Figure 7 illustrates a schematic diagram of various components in a wire gauge system 700 according to some embodiments. The system 700 includes a wire controller 705 that is coupled to the data controller 270. The wire controller 705 includes the various components included in the wire controller 210 of Figure 2, except a signal gate 740 in wire controller 705 is different from the signal gate 240 of Figure 2. The signal gate 740 may include a signal router 710, such as a multiplexer, and a logic block 720. The logic block 720 is coupled to the signal router 710 and controls when the signal router 710 relays the excitation signal to the excitation unit 250 and the motion data signal to the frequency determinator 220. The logic block 720 may receive signals from the data controller 270 and, based on these signals, direct the signal router 710 to relay the motion data signal, the excitation signal, or both. Implementing the logic block 720 allows the data controller 270 to operate at a different frequency than portions of the wire controller 305.

The logic block 720 also directs the signal router 710 to control how many cycles of the excitation signal are relayed. To control the number of cycles that are relayed, the logic block 720 receives a frequency indicator signal from the frequency determinator 220, the same frequency indicator signal that is sent to the signal generator 230. The logic block 720 uses the frequency indicator signal to determine the frequency of the excitation signal produced by the signal generator 230. Knowing the frequency of the excitation signal, the logic block 720 can direct the signal router 710 to relay the excitation signal for the predetermined number of cycles. Furthermore, the logic block 720 may allow the excitation signal to start to be relayed during any point of the cycle of the excitation signal, and therefore any point during the vibration of the wire 280, and still only allow the predetermined number of cycles to be relayed.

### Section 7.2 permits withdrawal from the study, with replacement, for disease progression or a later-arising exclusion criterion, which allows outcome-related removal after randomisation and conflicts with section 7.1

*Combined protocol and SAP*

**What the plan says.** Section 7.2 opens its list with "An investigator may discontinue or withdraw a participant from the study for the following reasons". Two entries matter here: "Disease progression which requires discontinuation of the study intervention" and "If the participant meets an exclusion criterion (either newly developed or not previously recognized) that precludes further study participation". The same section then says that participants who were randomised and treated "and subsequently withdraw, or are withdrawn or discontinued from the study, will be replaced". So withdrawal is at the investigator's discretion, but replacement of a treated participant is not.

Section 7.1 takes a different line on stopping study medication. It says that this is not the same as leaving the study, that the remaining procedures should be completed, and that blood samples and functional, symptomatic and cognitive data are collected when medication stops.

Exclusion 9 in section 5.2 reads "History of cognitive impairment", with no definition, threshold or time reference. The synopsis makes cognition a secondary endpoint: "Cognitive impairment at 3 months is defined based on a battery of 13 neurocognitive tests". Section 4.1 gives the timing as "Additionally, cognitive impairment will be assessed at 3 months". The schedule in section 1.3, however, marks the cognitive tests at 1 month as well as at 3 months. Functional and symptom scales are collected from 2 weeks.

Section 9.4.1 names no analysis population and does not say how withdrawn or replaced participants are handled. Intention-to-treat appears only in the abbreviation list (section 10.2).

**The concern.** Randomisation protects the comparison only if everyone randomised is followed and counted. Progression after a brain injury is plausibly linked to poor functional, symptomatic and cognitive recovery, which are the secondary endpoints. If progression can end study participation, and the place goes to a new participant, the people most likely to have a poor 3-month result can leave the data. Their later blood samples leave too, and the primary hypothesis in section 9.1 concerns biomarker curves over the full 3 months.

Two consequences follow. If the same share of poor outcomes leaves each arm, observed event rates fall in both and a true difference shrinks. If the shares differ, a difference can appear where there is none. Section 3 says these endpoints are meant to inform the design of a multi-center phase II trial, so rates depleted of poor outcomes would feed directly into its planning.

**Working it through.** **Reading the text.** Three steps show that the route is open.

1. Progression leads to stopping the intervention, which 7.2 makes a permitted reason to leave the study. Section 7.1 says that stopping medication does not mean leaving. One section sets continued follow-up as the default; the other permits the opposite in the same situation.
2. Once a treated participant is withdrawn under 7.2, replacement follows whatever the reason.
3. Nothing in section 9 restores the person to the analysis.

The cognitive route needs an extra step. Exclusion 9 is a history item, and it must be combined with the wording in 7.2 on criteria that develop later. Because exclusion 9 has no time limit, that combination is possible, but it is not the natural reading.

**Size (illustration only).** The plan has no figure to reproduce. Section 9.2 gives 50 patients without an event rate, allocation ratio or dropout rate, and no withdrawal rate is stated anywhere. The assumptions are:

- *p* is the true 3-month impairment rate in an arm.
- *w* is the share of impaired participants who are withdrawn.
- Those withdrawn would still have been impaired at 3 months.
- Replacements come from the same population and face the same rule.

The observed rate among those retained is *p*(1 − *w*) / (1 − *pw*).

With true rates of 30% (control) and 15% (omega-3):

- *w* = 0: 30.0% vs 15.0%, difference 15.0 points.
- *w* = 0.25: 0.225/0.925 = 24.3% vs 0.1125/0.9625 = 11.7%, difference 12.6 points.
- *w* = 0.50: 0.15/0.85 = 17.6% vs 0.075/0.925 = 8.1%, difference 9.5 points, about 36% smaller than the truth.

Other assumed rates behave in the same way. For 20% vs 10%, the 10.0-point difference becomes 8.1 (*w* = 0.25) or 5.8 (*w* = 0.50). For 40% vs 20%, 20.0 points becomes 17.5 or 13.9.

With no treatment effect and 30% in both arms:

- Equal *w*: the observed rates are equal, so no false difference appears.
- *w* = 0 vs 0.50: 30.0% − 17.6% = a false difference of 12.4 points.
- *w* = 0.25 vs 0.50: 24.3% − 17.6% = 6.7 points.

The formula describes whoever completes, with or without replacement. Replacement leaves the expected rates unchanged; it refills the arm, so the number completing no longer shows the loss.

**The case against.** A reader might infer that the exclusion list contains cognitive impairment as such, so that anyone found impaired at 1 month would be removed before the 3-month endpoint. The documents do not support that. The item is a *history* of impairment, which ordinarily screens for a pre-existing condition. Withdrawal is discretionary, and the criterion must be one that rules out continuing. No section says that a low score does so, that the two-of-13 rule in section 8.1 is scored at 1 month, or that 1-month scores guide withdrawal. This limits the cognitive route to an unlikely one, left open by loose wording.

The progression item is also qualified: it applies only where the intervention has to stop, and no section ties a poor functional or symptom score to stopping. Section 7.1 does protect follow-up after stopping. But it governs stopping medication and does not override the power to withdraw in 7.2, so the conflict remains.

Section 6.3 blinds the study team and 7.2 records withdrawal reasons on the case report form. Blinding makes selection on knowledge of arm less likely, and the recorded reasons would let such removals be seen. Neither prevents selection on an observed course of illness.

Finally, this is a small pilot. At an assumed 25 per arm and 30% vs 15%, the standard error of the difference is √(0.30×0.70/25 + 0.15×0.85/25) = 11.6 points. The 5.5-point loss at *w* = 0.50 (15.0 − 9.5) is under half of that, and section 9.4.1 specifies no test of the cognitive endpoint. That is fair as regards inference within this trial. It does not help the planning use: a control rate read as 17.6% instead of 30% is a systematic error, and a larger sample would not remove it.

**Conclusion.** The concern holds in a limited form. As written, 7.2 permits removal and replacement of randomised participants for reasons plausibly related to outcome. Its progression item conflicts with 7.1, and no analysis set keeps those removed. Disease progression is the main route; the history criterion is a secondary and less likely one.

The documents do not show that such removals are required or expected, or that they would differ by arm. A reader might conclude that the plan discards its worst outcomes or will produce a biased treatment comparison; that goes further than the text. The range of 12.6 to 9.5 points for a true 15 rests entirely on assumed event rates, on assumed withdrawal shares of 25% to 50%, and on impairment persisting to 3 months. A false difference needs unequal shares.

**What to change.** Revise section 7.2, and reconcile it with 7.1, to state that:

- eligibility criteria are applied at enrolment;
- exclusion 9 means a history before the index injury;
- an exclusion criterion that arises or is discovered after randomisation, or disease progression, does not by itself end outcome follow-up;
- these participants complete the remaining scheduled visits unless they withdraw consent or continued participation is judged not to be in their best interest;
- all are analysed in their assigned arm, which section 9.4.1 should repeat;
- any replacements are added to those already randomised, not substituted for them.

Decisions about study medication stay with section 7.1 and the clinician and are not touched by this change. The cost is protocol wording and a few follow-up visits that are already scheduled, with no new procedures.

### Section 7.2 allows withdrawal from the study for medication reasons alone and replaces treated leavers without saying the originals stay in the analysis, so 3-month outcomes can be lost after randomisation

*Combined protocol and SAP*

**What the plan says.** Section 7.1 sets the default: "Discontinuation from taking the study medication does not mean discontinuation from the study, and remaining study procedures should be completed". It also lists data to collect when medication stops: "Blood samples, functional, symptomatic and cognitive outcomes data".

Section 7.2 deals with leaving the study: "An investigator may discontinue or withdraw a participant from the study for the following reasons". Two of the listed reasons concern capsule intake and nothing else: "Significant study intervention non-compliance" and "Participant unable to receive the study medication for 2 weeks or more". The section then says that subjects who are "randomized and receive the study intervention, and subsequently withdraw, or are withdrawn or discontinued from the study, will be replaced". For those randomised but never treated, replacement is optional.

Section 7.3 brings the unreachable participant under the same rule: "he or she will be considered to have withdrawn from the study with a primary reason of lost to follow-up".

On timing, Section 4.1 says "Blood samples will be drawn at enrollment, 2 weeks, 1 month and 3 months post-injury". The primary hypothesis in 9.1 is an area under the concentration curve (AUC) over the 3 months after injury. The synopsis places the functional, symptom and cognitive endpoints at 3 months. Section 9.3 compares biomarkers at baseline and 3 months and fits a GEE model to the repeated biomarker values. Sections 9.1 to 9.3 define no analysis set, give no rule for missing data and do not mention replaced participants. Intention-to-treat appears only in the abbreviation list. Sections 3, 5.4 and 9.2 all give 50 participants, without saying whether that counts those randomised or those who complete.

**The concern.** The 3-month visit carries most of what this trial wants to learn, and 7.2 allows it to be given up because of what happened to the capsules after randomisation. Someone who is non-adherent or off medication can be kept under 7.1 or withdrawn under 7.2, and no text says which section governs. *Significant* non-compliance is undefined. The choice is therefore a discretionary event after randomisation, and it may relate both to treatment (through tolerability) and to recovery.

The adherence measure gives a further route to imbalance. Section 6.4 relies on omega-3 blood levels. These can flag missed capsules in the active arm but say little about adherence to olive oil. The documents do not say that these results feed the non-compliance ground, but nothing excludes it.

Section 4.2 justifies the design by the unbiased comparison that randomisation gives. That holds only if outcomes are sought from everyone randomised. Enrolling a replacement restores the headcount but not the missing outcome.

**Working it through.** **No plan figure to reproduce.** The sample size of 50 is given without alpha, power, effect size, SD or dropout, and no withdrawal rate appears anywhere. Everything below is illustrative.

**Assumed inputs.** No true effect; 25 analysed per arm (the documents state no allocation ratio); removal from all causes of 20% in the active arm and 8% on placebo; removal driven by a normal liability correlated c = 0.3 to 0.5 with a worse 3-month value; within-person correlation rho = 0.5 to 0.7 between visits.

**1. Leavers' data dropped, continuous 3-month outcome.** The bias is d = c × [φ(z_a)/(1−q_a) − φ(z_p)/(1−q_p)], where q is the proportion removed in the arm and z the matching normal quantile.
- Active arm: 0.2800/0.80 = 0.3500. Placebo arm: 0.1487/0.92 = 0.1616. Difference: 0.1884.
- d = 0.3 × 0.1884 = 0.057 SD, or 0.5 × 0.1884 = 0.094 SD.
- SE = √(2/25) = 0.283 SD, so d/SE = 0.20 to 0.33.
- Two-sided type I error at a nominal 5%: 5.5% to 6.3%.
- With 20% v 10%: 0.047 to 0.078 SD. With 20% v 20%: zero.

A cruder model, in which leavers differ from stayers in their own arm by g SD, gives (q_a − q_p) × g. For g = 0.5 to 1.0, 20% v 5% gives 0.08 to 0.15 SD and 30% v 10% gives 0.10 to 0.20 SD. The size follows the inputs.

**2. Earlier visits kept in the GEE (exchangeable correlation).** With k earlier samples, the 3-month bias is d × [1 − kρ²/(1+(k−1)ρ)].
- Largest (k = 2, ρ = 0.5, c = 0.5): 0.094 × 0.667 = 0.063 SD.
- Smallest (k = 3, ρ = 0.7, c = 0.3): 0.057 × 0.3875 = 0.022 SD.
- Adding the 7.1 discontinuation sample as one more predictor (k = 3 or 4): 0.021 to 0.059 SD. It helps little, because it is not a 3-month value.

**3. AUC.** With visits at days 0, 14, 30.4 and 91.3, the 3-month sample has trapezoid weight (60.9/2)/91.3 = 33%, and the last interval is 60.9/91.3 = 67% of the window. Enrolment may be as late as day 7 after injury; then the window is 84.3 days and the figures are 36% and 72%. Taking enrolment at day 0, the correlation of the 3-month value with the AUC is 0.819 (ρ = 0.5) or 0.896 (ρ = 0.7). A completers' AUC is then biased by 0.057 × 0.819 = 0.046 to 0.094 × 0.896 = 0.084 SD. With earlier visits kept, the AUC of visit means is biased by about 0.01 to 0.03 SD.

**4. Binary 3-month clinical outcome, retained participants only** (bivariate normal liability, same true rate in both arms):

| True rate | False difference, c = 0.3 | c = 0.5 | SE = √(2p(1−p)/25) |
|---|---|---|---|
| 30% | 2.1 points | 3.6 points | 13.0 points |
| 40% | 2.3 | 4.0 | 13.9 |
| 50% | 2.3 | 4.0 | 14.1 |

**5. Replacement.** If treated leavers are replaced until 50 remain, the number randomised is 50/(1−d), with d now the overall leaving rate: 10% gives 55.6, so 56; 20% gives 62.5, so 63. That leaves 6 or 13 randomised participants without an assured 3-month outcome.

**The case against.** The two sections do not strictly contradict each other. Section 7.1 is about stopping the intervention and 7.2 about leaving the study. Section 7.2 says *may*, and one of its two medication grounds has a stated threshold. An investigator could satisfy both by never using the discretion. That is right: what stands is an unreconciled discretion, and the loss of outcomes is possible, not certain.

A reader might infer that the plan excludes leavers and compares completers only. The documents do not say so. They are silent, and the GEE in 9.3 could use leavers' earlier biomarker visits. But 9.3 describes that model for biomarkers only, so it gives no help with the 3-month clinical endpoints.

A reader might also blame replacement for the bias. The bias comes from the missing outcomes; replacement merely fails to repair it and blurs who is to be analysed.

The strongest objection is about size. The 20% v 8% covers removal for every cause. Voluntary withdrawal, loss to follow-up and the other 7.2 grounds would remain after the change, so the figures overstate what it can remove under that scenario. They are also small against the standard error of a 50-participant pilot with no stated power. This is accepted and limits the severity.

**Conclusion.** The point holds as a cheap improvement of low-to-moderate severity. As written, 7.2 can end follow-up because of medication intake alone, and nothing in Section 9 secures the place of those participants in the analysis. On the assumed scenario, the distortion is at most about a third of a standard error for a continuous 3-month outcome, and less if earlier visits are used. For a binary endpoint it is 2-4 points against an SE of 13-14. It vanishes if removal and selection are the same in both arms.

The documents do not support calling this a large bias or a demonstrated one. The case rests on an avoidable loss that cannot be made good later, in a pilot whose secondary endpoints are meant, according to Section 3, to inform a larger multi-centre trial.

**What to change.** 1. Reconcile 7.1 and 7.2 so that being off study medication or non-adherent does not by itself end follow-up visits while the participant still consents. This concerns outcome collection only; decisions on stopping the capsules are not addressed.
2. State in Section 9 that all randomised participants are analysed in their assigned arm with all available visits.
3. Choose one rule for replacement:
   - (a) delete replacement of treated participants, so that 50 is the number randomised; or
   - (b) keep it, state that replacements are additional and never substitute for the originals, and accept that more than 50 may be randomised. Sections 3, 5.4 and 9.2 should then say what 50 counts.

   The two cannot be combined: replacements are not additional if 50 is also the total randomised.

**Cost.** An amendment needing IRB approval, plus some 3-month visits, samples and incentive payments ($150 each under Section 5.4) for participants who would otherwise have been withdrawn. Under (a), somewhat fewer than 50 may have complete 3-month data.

In some embodiments where the excitation unit 250 and the detection unit 260 are the same unit, the signal router 710 serves as a multiplexer to control whether the excitation signal or motion data signal is relayed. For example, the signal router 710 connects the signal generator 230 with the combined excitation and detection unit when the excitation signal is relayed while disconnecting the frequency determinator 220 from the combined excitation and detection unit. When the motion data signal is relayed, the signal router 710 connects the frequency determinator 220 with the combined excitation detection unit while disconnecting the signal generator 230 from the combined excitation and detection unit. Additionally, the signal router 710 may disconnect the combined excitation and detection unit from both the signal generator 230 and the frequency determinator 220.